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Sean Doolittle
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Saves and Steals

Bullpen Review: NL East

by Brad Johnson

Even though elite closer Craig Kimbrel is still a free agent, most teams already have a pretty good idea of how their bullpens will shape up in 2019. We’ll begin our division-by-division review with the NL East. On the whole, it’s a middling division headlined by the deepest relief corps in baseball, a trio of teams with quality closers, and one club that hasn’t even bothered trying to build a bullpen. For a high-level look at all 30 teams, take a peek at our All Bullpen Audit.

 

I welcome any and all criticism or suggestions. Think I missed somebody? Feel free to reach out to me on Twitter @BaseballATeam.

 

 

Philadelphia Phillies

 

David Robertson

Seranthony Dominguez

Hector Neris

Tommy Hunter

Pat Neshek

Juan Nicasio

Jose Alvarez

James Pazos

Edubray Ramos

Victor Arano

 

This is likely the third-best bullpen in the league, topped only by the Yankees and Brewers units. What the Phillies lack in truly elite talent, they make up for in depth of closer-capable relievers. They will carry eight relievers to make better use of this stockpile.

 

Without trades or injury, Ramos and Arano will begin the season in Triple-A. They would both be the top reliever on the Royals, Marlins, Orioles, Tigers, and Mariners. Adam Morgan, a serviceable left-handed pitcher, is out of options and behind Alvarez and Pazos on the depth chart. If all six of their starting pitchers survive Spring Training, the club may want to carry Jerad Eickhoff or Zach Eflin as a long reliever. And this talk of depth completely ignores a cresting wave of minor leaguers, some of whom could arrive in a manner similar to Dominguez.

 

The ninth inning will likely be shared by Robertson, Dominguez, and Neris with a few others stepping in on occasion. Assuming Gabe Kapler retains his job, we can anticipate the Phillies to eschew a traditional closer. Robertson will probably finish the most games with Dominguez working multi-inning saves. Before you count out Neris due to his 5.11 ERA last season, it’s worth noting that he led the league in swinging strike rate. A slump from late-May through late-June accounted for most of the damage. As I’ve warned for years, Neris has a tendency to lose command of his elite splitter for several weeks at a time. When he’s on, opponents often look helpless.

 

In Alvarez and Pazos, the Phillies appear to have acquired two southpaws who can also handle right-handed hitters. It’s expected that the club will try to trade one or more of Hunter, Neshek, and Nicasio. They can afford to eat the entirety of their salaries in order to improve the return. The Rays appear to be the most obvious trade partner.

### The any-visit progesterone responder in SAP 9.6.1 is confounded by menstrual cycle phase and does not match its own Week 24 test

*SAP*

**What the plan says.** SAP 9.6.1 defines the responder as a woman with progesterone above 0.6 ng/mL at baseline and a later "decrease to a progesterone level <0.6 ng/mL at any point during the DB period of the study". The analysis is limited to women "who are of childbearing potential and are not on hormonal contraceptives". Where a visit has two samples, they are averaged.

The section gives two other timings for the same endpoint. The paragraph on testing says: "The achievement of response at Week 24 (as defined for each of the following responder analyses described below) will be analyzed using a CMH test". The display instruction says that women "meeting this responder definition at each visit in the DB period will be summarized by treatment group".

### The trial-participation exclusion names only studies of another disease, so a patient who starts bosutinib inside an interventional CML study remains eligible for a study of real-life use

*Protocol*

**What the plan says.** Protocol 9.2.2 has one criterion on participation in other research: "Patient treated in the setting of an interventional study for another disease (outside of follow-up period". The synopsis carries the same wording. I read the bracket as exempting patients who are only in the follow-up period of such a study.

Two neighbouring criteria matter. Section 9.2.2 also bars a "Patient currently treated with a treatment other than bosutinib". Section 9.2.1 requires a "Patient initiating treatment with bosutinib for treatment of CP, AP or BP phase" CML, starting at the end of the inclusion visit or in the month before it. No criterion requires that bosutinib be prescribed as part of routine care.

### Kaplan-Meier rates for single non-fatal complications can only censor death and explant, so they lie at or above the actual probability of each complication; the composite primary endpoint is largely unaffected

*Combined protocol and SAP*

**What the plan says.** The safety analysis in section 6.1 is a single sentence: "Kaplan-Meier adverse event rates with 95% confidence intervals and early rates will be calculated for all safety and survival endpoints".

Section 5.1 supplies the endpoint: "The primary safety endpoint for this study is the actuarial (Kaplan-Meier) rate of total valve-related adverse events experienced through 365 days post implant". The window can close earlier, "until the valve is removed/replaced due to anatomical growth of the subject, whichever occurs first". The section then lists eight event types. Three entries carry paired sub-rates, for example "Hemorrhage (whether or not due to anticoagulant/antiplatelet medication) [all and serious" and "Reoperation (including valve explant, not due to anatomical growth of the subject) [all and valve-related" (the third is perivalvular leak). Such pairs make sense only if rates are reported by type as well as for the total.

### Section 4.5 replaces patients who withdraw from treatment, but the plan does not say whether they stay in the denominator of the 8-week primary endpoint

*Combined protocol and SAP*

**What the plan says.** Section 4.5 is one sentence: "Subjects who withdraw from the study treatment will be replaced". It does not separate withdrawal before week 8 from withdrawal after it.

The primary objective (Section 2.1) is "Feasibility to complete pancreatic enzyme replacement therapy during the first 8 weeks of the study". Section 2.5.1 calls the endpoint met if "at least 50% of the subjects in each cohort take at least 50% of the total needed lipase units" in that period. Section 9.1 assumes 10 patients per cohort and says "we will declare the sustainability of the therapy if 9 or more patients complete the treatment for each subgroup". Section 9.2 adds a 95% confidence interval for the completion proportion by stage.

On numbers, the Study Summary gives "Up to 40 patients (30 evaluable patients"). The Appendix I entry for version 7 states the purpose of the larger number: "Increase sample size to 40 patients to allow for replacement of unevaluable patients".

New York Mets

 

Edwin Diaz

Jeurys Familia

Seth Lugo

Robert Gsellman

Justin Wilson

 

The Mets bullpen has an incomplete feel to it. The club may try to use the final two spots to develop new talent. It’s also possible they’ll get involved for buy-low veterans like Ryan Madson, Bud Norris, and Sergio Romo.

 

Diaz was the prize of Brodie Van Wagenen’s winter wheeling and dealing. The top closer of the 2018 season figures to be used in a highly traditional manner. He’s set up by a familiar face to Mets fans. Familia is a closer-quality reliever in his own right. By comparison, Lugo and Gsellman are merely good. They can flexibly handle a variety of roles from spot starts all the way to competent high leverage appearances. Both could record over 15 holds, although you shouldn’t expect premium ERA or WHIP. In holds leagues, roster Wilson instead of Lugo or Gsellman. He’ll likely post stronger ratios and more holds as the primary lefty specialist.

 

Some scouts think Rule 5 pick Kyle Dowdy could see his stuff play up as a reliever. The Mets will hope for a similar outcome with former Padre Walker Lockett. Daniel Zamora is a left-handed specialist who leans heavily on his slider. Non-roster invitees Luis Avilan and Hector Santiago could also earn roles as left-handed specialists. Santiago doubles as a long reliever.

Brad Johnson
You can read more from Brad Johnson on Rotoworld, FanGraphs, and RotoBaller. Find him on Patreon and Twitter @BaseballATeam.